50



Board Structure


We have chosen to combine the Chief Executive Officer and Board Chairman positions. We believe that this Board leadership structure is the most appropriate for Aspen. Because we are a small company, it is more efficient to have the leadership of the Board in the same hands as the Chief Executive Officer. The challenges faced by us at this stage – obtaining financing and implementing our business and marketing plan – are most efficiently dealt with by one person who is familiar with both the operational aspects as well as the strategic aspects of our business.


Board Assessment of Risk


Our risk management function is overseen by our Board. Our management keeps its Board apprised of material risks and provides its directors access to all information necessary for them to understand and evaluate how these risks interrelate, how they affect us, and how management addresses those risks. Mr. Michael Mathews, as our Chief Executive Officer and Chairman of the Board, works closely together with the Board once material risks are identified on how to best address such risks. If the identified risk poses an actual or potential conflict with management, our independent directors may conduct the assessment. Presently, the primary risks affecting us are our ability to grow our business with our current cash balance, increase our enrollment and class starts and manage our expected growth consistent with regulatory oversight.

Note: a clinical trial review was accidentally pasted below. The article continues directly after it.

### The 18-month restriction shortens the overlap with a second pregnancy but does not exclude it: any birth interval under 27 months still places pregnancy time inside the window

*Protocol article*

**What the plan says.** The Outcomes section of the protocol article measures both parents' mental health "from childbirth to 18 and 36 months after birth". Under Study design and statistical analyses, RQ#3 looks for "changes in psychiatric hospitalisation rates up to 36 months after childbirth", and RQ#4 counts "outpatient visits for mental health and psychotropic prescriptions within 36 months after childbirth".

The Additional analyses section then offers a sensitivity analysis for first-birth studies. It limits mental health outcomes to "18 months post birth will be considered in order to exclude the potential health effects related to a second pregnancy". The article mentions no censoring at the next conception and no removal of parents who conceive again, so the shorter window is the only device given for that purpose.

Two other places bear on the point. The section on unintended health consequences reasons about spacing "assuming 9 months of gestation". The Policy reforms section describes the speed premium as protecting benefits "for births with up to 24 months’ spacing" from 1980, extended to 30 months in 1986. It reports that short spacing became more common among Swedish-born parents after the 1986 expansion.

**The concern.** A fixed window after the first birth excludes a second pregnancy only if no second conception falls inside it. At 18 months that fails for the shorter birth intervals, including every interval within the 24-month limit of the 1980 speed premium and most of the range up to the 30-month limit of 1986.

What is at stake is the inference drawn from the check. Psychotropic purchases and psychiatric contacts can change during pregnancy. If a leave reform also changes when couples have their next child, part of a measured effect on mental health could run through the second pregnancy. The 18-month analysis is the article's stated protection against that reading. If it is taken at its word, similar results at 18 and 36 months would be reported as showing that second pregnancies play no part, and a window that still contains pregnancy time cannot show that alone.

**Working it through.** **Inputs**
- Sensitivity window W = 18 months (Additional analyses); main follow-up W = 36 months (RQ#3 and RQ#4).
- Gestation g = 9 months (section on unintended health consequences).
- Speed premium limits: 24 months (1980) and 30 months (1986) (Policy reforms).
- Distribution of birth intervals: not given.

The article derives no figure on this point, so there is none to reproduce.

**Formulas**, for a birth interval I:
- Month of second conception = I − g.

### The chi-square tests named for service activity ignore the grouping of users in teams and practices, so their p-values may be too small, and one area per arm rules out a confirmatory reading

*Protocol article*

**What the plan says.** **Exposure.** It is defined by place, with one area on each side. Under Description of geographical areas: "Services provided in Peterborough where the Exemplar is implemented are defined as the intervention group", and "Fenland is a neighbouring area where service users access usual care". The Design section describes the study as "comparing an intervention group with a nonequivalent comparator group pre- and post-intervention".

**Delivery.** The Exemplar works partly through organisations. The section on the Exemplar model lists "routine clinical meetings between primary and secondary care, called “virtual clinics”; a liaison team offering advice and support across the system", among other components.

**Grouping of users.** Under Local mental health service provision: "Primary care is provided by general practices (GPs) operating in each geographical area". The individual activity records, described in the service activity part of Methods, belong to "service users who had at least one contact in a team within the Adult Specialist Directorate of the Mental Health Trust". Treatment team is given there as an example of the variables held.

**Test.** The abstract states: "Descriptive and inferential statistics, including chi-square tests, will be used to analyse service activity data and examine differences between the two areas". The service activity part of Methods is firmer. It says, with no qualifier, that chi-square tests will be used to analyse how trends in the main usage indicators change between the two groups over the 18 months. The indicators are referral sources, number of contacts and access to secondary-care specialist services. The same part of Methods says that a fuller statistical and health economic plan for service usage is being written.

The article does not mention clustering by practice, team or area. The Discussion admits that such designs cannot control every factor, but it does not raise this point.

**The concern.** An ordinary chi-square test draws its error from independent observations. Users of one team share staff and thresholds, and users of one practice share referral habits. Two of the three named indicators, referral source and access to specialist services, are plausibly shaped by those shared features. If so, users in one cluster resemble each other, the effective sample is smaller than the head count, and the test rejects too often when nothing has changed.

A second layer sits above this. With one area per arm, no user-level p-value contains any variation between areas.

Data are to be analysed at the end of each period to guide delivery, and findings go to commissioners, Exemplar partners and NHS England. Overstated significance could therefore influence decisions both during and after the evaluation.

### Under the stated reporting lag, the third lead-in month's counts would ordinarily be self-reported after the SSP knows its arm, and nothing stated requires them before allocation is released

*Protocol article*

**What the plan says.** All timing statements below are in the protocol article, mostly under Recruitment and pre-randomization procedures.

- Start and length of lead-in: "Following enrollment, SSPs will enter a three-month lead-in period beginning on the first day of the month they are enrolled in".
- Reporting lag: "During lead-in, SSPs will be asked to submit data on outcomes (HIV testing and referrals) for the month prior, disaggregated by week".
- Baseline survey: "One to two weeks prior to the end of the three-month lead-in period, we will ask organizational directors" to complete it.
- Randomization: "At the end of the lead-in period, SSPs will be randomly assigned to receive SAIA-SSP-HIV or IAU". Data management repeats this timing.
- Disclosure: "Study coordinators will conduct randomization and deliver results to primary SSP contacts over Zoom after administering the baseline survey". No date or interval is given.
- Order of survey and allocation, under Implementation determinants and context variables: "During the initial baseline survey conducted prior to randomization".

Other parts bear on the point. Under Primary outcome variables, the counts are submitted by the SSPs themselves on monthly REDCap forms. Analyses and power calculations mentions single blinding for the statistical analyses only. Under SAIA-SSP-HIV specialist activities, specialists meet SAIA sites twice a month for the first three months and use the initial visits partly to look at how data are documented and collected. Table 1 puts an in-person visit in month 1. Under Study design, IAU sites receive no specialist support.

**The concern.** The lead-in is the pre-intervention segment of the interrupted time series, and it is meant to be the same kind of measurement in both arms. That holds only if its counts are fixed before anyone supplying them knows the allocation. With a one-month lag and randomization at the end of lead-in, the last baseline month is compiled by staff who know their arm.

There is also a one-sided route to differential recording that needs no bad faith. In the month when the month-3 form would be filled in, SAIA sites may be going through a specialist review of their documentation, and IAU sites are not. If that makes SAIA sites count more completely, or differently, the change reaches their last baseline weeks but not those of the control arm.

Risk Assessment Regarding Compensation Policies and Practices as they Relate to Risk Management


Our compensation program for employees does not create incentives for excessive risk taking by our employees or involve risks that are reasonably likely to have a material adverse effect on us. Our compensation has the following risk-limiting characteristics:


Our base pay programs consist of competitive salary rates that represent a reasonable portion of total compensation and provide a reliable level of income on a regular basis, which decreases incentive on the part of our executives to take unnecessary or imprudent risks;

A portion of executive incentive compensation opportunity is tied to long-term incentive compensation that emphasizes sustained performance over time. This reduces any incentive to take risks that might increase short-term compensation at the expense of longer term company results.